The return of Detroit forward Justin Abdelkader sparked a Game 3 victory in Joe Louis Arena, earning the Red Wings a 2-1 lead in their Round 1 series against divisional rival the Tampa Bay Lightning. After facing a combined 76 shots in the first two games, the Wings limited them to just 22 (to Detroit’s 21) on Tuesday night.
Detroit’s defensive game was stellar, most notably their man-to-man coverage of Tampa Bay’s speedy forwards.
“We did a good job at staying right on them and we skated well tonight,” said Riley Sheahan, “so that’s something we’re trying to do is limit their chances and limit their ice, so I think we did a good job of that tonight.”
There were dozens of breakaways in the first two games, while the Bolts were unable to find any quality scoring chances throughout the game. The defensemen played responsibly, especially Brendan Smith, returning from his healthy scratch designation. The forwards backchecked the entire game and the team as a whole played what coach Mike Babcock stresses on a daily basis, the 60-minute game.
Through the first two periods, Detroit was forced to hold a slim one-goal lead that they received following a goal near the midway point of the first stanza. Pavel Datsyuk led a rush down ice before handing the puck off to Tomas Tatar. Tatar quickly fired a low slapper from the corner of the blueline that was deflected by Datsyuk and in.
In the second period, they had to kill off three penalties, including a 1:04 5-on-3 following a Luke Glendening interference penalty and a Danny DeKeyser delay-of-game call shortly after.
“It was huge,” said Sheahan of his team’s penalty killing efforts. “They didn’t really get much. It builds confidence. It gets the crowd into it. We sort of build off it and then we can get something going after that.”
Fortunately, this situation, which could have turned the tide either way, would serve as a turning point for the Red Wings, although it did not show immediately on the scoreboard. Tampa would press hard in the period’s final minutes, but Detroit was able to withstand the increased pressure.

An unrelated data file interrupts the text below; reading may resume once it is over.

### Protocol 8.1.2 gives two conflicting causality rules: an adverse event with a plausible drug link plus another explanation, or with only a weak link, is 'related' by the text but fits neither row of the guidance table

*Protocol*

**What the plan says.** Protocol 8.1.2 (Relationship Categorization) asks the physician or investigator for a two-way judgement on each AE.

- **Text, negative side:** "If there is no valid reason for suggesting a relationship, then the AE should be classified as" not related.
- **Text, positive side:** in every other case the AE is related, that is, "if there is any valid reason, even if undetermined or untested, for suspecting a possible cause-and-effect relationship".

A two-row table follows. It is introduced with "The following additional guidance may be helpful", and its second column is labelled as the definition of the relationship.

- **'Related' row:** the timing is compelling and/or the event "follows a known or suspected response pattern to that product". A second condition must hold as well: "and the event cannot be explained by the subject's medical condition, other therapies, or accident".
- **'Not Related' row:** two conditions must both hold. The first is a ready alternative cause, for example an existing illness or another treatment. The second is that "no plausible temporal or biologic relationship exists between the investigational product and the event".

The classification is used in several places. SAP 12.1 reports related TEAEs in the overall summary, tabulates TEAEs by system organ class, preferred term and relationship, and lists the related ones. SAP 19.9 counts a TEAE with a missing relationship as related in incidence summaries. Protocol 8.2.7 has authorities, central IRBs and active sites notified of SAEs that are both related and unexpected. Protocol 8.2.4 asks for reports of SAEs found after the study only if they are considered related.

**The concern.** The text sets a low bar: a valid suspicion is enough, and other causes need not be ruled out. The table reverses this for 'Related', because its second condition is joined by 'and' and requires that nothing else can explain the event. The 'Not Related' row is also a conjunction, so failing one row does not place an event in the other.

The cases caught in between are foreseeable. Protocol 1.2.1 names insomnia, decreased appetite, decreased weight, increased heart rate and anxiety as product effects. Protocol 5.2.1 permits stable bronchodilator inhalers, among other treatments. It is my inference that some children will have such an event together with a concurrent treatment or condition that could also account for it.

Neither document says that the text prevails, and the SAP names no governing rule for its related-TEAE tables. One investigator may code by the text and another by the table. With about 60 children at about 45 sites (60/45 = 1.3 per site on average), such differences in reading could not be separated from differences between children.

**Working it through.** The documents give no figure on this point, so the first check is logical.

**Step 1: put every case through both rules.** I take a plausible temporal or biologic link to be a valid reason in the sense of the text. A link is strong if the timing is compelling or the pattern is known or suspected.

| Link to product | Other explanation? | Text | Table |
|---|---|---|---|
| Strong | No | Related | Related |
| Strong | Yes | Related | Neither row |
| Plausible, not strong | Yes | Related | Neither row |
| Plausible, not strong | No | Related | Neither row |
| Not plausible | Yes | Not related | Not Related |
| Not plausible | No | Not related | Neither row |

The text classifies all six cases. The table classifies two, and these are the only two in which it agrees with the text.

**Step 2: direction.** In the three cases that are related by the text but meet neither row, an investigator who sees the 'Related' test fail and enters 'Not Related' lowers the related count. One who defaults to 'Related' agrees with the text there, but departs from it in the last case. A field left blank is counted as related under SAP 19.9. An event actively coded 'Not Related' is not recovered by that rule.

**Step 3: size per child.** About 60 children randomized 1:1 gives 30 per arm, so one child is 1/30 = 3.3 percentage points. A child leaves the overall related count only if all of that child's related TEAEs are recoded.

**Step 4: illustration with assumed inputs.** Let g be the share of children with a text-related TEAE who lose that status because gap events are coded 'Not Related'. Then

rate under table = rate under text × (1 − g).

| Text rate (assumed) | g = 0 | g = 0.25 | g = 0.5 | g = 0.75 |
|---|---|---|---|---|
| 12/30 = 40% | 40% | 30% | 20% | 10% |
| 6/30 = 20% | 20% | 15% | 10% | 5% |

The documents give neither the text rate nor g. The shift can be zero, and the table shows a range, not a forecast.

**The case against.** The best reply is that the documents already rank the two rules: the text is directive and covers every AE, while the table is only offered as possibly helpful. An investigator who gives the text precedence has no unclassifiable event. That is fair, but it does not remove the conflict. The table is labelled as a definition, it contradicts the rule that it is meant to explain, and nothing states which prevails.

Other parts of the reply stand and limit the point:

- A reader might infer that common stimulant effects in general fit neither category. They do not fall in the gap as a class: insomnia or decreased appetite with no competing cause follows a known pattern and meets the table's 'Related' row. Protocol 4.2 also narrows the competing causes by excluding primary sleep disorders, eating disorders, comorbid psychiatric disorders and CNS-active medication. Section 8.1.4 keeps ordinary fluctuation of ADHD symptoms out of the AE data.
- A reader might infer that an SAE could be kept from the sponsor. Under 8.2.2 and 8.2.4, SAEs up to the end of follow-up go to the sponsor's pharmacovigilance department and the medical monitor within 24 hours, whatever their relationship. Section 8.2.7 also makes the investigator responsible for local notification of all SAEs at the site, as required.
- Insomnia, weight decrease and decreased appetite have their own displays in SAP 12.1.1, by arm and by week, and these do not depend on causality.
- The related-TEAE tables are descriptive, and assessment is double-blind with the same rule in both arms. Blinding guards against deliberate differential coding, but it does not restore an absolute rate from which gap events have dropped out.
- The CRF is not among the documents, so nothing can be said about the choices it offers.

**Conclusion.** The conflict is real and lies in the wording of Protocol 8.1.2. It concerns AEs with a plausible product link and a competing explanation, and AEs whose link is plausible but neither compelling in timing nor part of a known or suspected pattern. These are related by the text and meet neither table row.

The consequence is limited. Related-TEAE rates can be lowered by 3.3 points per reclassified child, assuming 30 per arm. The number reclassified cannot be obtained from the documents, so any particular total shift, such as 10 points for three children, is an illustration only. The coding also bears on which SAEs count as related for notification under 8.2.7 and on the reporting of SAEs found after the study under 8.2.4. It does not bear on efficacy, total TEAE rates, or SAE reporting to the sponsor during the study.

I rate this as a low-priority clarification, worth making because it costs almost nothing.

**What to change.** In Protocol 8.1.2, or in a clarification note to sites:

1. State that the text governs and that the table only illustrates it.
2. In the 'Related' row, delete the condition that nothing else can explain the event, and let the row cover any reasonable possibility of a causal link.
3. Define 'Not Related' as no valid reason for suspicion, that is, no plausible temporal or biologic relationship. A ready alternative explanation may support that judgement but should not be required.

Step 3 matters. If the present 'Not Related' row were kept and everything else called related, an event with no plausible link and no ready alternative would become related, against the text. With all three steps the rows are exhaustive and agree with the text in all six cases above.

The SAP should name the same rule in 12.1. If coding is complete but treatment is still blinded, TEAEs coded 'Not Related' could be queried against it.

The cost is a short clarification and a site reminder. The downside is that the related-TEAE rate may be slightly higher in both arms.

Riley Sheahan would score his first career post-season goal early in the final period, resulting from a great passing play by Abdelkader. Sheahan received a long pass before proceeding to draw goalie Ben Bishop from his crease and backhanding a quick shot past the six-foot-seven netminder.
“It was unbelievable,” said Sheahan. “I can’t really put the feeling into words. It’s just good to help the team win and we got to keep this little win streak we got going.”
Abdelkader’s impact on the power play was immediately apparent.
His presence would also be made known just two minutes later, after he saw Tampa forward Cedric Paquette trip Petr Mrazek. A scrum ensued and Abdelkader ensure that Mrazek was not to be messed with. His grit and determination was a welcomed sight for the Wings, who have lacked his tenacity earlier in the series.
Glendening would add a long empty-netter for good measure to seal the 3-0 shutout for his team, his second goal of the playoffs.
Mrazek played outstanding, stopping 22 of 22 shots, none more important than his thwarting of Brian Boyle’s shorthanded breakaway midway through the third. Boyle scored a shorthanded breakaway goal in Game 1 and nearly repeated the feat.
Both Mrazek and Bishop are great puck-handling goalies and both seem to play the puck every chance they can get. Mrazek has drawn many a comparison to his idol Dominik Hasek.
“They both are confident with the puck,” said Sheahan. “You kind of got to keep it away from them, or else they’ll break their team out. Mrazek’s done a great job in that area. They’re both great goaltenders.”
Forward Landon Ferraro, playing in his first NHL post-season has adjusted very well to the tempo of the game and has gelled with linemates Glendening and Drew Miller. Many will remember Ferraro and Glendening when they helped the AHL Grand Rapids Griffins win the 2013 Calder Cup against Tampa Bay’s AHL affiliate the Syracuse Crunch. The Griffins would win in six games defeating future Bolts Tyler Johnson, Ondrej Palat, Cedric Paquette, Andrej Sustr, Mark Barberio, J.T. Brown, and Vladislav Namestnikov.
“I mean, obviously there are similarities and there are differences,” said Ferraro. “This is just a bigger stage. This is what everyone works for, to get a chance to contend for a Stanley Cup. At the same time, you’re working just as hard as you worked then. You’re trying to get to the top of your league. Now it’s just about making sure we’re getting ready for Game 4.”
Describing his own game, he said “I just need to play like I have been. Tonight wasn’t as good as Games 1 and 2 for me, but at the same time, I thought I did alright, and I’m looking forward to making sure that I get back and get moving a little more for Game 4.”
When asked if he was given any advice going into his first post-season from his father Ray Ferraro, who played in 1,258 regular season games and 68 playoff games over the course of his 18-season NHL career:
“He said just make sure that, you know, it’s gonna be a little bit faster, and just make sure I play like I did the three games before and just enjoy it.”
Game 4 is tomorrow at 7:00 PM in Detroit.